Jump to ContentJump to Main Navigation
John Hervey Wheeler, Black Banking, and the Economic Struggle for Civil Rights$
Users without a subscription are not able to see the full content.

Brandon K. Winford

Print publication date: 2019

Print ISBN-13: 9780813178257

Published to Kentucky Scholarship Online: May 2020

DOI: 10.5810/kentucky/9780813178257.001.0001

Show Summary Details
Page of

PRINTED FROM KENTUCKY SCHOLARSHIP ONLINE (www.kentucky.universitypressscholarship.com). (c) Copyright The University Press of Kentucky, 2021. All Rights Reserved. An individual user may print out a PDF of a single chapter of a monograph in KSO for personal use.date: 23 June 2021

Direct Action and the Search for “Freedom of Movement”

Direct Action and the Search for “Freedom of Movement”

Chapter:
(p.126) 4 Direct Action and the Search for “Freedom of Movement”
Source:
John Hervey Wheeler, Black Banking, and the Economic Struggle for Civil Rights
Author(s):

Brandon K. Winford

Publisher:
University Press of Kentucky
DOI:10.5810/kentucky/9780813178257.003.0005

Chapter 4 examines Wheeler’s activism during the direct-action phase of the civil rights movement. It pushes us to consider how a black businessman in Wheeler’s position could serve not as an obstacle to but as a steadfast advocate of alternative tactics during the 1960s. Despite the emergence of student-centered leadership with the 1960 sit-in movement, Wheeler did not take a sidelines position. Instead, he continued to operate behind the scenes while publicly and privately lending his support to student activists. Wheeler had a reputation for always being ahead of his time, and white leaders considered him to be a radical. His acceptance of young activists and his integrationist views represented a unique departure from many of his black business contemporaries. I argue that while direct action represented a shift away from strict reliance on legal tactics, as well as a generational shift in leadership, Wheeler recognized that ongoing civil disobedience meant that he was in a much better position than ever before to fulfill the ideals of New South prosperity through increased involvement in reform and policymaking at the local, state, and national levels.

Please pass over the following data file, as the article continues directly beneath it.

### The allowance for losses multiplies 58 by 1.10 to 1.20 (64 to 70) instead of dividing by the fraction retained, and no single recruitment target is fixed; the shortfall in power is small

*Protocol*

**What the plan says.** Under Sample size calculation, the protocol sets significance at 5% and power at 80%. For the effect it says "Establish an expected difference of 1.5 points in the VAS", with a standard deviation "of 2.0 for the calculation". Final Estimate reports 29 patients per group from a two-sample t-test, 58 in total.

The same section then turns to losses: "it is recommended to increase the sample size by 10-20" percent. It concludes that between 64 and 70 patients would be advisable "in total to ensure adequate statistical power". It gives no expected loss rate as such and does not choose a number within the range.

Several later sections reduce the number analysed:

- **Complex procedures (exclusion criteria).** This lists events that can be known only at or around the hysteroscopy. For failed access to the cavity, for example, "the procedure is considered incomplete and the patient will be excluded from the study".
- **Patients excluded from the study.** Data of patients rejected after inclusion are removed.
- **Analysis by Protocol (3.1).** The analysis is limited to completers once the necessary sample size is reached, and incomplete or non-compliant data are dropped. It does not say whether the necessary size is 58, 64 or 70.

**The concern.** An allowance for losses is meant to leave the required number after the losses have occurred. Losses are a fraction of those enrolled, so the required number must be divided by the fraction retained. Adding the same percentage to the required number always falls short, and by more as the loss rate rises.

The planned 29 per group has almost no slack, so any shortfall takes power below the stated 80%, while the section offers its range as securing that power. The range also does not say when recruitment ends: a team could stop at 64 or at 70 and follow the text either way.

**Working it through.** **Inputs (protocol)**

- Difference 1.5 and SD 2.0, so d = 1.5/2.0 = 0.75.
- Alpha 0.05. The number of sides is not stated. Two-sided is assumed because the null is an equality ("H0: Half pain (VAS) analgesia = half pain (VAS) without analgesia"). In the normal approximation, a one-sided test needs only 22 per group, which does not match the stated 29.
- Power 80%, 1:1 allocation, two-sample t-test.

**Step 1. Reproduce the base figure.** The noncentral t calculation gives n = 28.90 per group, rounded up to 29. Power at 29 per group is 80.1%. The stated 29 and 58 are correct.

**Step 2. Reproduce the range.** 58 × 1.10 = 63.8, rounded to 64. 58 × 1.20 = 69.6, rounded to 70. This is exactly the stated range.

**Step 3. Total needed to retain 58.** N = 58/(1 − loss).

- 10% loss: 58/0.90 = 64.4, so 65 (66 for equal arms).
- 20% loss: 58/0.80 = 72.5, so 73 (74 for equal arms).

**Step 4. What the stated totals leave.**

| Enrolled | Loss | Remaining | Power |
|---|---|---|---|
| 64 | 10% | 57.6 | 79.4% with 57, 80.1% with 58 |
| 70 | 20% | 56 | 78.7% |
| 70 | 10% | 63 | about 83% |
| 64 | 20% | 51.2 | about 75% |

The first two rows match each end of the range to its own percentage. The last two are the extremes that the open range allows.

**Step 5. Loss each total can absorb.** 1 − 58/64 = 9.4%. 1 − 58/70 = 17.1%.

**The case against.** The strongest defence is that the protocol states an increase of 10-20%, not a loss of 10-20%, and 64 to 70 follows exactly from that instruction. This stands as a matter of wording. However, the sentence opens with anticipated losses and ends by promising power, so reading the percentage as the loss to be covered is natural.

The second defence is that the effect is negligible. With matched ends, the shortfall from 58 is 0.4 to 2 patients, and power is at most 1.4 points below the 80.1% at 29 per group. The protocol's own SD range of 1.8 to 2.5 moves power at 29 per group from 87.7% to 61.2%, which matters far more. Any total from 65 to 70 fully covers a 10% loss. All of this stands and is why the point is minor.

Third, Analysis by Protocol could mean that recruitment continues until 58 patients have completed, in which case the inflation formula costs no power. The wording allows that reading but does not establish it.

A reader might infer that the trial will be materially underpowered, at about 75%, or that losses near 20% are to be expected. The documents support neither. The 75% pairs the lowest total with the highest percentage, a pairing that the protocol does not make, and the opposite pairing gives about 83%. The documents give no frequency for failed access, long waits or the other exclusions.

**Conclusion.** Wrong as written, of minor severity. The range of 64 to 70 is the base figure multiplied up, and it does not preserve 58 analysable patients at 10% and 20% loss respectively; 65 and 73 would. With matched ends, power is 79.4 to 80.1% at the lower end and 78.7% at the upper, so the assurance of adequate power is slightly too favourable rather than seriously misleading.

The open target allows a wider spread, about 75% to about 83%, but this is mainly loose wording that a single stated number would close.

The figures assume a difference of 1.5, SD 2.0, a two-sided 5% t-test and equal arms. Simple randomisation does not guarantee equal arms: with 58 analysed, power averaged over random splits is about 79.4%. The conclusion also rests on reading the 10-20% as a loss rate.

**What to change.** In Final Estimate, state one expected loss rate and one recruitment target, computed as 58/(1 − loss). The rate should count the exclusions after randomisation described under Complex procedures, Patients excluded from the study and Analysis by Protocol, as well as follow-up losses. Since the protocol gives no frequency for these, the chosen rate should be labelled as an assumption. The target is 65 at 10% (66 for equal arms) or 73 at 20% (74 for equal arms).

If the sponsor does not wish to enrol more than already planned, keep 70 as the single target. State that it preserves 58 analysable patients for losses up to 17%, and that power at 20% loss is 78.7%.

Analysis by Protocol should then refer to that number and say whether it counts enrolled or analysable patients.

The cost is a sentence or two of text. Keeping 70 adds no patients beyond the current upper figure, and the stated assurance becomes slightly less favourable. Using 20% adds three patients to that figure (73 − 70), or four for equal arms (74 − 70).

Keywords:   Direct-action phase, Civil rights movement, Black business, Sit-in movement, Integrationist, Generational leadership, New South prosperity, Policymaking, Student-centered leadership

Kentucky Scholarship Online requires a subscription or purchase to access the full text of books within the service. Public users can however freely search the site and view the abstracts and keywords for each book and chapter.

Please, subscribe or login to access full text content.

If you think you should have access to this title, please contact your librarian.

To troubleshoot, please check our FAQs , and if you can't find the answer there, please contact us .